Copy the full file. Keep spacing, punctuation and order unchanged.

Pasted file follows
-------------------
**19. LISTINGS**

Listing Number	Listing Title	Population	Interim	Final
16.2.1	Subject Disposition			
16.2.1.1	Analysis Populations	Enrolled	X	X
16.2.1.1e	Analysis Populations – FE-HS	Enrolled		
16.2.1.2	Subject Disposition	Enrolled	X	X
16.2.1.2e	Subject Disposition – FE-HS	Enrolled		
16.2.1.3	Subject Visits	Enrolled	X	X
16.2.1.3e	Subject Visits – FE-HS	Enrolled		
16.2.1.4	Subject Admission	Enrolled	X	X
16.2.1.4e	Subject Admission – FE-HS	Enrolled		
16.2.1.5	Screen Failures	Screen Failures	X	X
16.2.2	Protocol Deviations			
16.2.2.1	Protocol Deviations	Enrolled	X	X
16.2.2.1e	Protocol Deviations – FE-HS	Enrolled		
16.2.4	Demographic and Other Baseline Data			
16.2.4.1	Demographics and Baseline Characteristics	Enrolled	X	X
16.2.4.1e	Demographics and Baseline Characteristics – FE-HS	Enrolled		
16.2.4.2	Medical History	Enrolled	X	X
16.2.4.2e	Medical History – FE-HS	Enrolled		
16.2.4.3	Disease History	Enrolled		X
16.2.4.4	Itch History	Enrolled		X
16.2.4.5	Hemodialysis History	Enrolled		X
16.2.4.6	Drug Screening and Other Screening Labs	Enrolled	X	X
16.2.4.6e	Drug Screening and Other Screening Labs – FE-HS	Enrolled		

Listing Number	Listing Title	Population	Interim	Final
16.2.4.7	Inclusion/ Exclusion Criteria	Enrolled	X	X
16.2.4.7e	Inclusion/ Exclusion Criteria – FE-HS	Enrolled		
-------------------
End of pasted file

**19. LISTINGS**

Listing Number	Listing Title	Population	Interim	Final
16.2.1	Subject Disposition			
16.2.1.1	Analysis Populations	Enrolled	X	X
16.2.1.1e	Analysis Populations – FE-HS	Enrolled		
16.2.1.2	Subject Disposition	Enrolled	X	X
16.2.1.2e	Subject Disposition – FE-HS	Enrolled		
16.2.1.3	Subject Visits	Enrolled	X	X
16.2.1.3e	Subject Visits – FE-HS	Enrolled		
16.2.1.4	Subject Admission	Enrolled	X	X
16.2.1.4e	Subject Admission – FE-HS	Enrolled		
16.2.1.5	Screen Failures	Screen Failures	X	X
16.2.2	Protocol Deviations			
16.2.2.1	Protocol Deviations	Enrolled	X	X
16.2.2.1e	Protocol Deviations – FE-HS	Enrolled		
16.2.4	Demographic and Other Baseline Data			
16.2.4.1	Demographics and Baseline Characteristics	Enrolled	X	X
16.2.4.1e	Demographics and Baseline Characteristics – FE-HS	Enrolled		
16.2.4.2	Medical History	Enrolled	X	X
16.2.4.2e	Medical History – FE-HS	Enrolled		
16.2.4.3	Disease History	Enrolled		X
16.2.4.4	Itch History	Enrolled		X
16.2.4.5	Hemodialysis History	Enrolled		X
16.2.4.6	Drug Screening and Other Screening Labs	Enrolled	X	X
16.2.4.6e	Drug Screening and Other Screening Labs – FE-HS	Enrolled		

Listing Number	Listing Title	Population	Interim	Final
16.2.4.7	Inclusion/ Exclusion Criteria	Enrolled	X	X
16.2.4.7e	Inclusion/ Exclusion Criteria – FE-HS	Enrolled		